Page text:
Debt: It’s the four-letter word that can wreak havoc on your finances. In our Debt Confessions series, real people share how they tackled debt — from credit card bills to student loans to everything in between — and how it felt to reach their zero-balance goals.

Here, one young professional talks about the debt wake-up call he got after graduation — no thanks to his paycheck-to-paycheck living — and the big lifestyle change he made to get his spending under control.

When Nick Gonzalez was in his teens and early 20s, he never thought much about the future. He stuck around junior college for a few extra years, treating the experience as an “extension of high school,” he says. And when he graduated from San Jose State University at age 26, he was focused on getting a job and having fun as a young professional in the city. Little did he know he’d soon get a major reality check when it came to his finances.

“I just didn’t really think too much about things at that time,” says Gonzalez, now 31. “I was living in San Jose, and it was exciting. If my friends wanted to go out to dinner or grab beers while watching the game at the bar, I was always up for it. I didn’t want a stupid car payment to interfere with how I lived my life, so I didn’t let it.”

But that social life, combined with payments on a Ford Edge as well as student loans and credit card bills, quickly caught up to him. About two years after graduation, it hit him: Even with a good job in public relations, Gonzalez was living paycheck to paycheck. “My friends would joke around about how I could never go on trips with them — that I was always the guy who said, ‘I’m broke,’ ” he says. “I finally realized, ‘I have no idea where this money is going.’ I had paid zero attention to how much money was flowing in versus out.”

Gonzalez owed $24,000 in student loans, $8,000 for his car and $1,200 on a credit card. It was time for a hard look at his finances. "I really sat down and looked at my bank statements and paychecks, which sounds simple, but it was the first time I’d ever done that,” Gonzalez explains. “I realized how quickly it adds up to get a daily $3.50 coffee here, $15 for lunch there, $40 at the bar on the weekend. I was spending hundreds a month on what was really worthless stuff.”

So for the first time in his life, Gonzalez created a simple budget. First, he took his biweekly paycheck and subtracted all of his bills to see what was left. Then, he decided he would take out only $100 in cash each week for spending on fun like dinner with friends. No swiping credit cards allowed. If he ran out of his “entertainment” cash, then he’d just have to turn down that dinner invitation. He would allow himself a little extra cash for one outing each weekend if he had something planned, but otherwise he stayed strict — if he ran out, he ran out. “Cash made me immensely more conscientious about my spending,” Gonzalez says. “Watching that money physically leave my wallet really opened my eyes to how much I was overspending before.”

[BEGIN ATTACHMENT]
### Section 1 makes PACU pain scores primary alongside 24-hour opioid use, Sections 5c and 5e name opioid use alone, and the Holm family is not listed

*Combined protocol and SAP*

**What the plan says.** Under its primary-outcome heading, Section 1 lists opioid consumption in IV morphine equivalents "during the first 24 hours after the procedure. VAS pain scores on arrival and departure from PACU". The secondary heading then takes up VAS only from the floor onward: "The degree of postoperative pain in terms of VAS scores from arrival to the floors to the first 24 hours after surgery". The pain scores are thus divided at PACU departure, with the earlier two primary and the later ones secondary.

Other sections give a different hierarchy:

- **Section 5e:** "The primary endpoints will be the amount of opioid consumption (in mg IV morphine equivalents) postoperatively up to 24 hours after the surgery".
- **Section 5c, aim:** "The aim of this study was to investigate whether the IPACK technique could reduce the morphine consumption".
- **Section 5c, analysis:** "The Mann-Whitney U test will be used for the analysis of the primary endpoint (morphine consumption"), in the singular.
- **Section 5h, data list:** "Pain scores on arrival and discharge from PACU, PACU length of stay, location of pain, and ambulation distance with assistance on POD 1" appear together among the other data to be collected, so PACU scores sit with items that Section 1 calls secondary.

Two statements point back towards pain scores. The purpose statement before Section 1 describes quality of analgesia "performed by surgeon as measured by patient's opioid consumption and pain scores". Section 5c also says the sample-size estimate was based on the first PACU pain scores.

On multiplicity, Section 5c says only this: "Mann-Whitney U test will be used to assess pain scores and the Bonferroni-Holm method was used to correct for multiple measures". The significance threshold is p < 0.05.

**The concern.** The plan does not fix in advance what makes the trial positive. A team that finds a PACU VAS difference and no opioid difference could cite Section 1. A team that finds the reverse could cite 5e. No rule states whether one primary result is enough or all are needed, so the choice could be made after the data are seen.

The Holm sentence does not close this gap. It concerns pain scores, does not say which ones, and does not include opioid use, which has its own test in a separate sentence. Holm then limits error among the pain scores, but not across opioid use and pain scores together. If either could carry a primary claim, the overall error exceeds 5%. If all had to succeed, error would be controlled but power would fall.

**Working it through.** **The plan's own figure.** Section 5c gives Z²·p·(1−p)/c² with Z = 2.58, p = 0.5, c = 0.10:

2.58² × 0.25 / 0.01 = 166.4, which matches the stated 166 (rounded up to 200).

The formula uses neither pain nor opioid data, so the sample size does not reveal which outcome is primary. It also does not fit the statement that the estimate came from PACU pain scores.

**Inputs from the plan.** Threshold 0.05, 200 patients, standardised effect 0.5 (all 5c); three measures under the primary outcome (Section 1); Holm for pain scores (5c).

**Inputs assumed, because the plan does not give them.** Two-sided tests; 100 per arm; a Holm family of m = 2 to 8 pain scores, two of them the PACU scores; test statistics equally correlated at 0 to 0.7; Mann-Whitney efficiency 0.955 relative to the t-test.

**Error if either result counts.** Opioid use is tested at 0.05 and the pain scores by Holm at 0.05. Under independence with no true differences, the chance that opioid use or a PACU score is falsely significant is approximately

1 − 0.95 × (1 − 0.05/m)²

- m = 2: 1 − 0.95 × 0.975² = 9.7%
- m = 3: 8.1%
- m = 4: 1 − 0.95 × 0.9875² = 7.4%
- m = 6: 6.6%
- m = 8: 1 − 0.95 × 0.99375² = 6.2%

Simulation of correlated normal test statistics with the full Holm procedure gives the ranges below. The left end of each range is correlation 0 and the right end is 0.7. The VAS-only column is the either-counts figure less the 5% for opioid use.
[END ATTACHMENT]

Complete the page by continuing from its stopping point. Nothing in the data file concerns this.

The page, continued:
After Gonzalez scaled back his restaurant habits, he realized he needed to learn how to cook — both cheaply and quickly. He also wanted to eat more healthfully. So he began scouring online recipes and found a site and app he loved: FitMenCook, which focuses on healthy habits and weekly meal prep.

Gonzalez had been spending as much as $30 a day eating out, but by cooking at home, he spends only $50 weekly on groceries. He buys items like chicken and frozen vegetables in bulk from Costco and spends about two or three hours on Sundays preparing meals for the week that reheat well: dishes like oatmeal, frittatas, chicken with rice and vegetables, and casseroles.

Nick Gonzales
Whatever Gonzalez saved through meal planning went partially toward vacations, like a trip to London earlier this year. Nick Gonzales

If Gonzalez had anything left over from his $100 weekly cash allowance, he put it in an envelope to go back into savings. And if he had anything left from his paycheck after his bills and weekly cash allowance, he’d put extra toward his car payments and some in a vacation fund.

The spending changes made all the difference. Gonzalez began paying more than the minimum payments on his various bills — and within two years, he had paid off his credit card and his car. “Paying off the car was such a huge turning point for me,” Gonzalez says. “It was the first major debt I paid off, which showed me these small lifestyle changes had a massive effect on my life. And not having to pay $400 a month for a car payment was huge.”

Today, Gonzalez is down to $16,000 in student loans, which he aims to pay off by 2019. Earlier this year, he achieved his dream of traveling outside the United States, visiting spots in Europe and the U.K.

While Gonzalez didn’t have to make too many major life changes beyond his eating habits and meal planning to pay down his debt, he compares the process of spending mindfully to that of dieting: “It really does require a complete change in how you look at things,” he says, “and it has to be a change that you stick to.”

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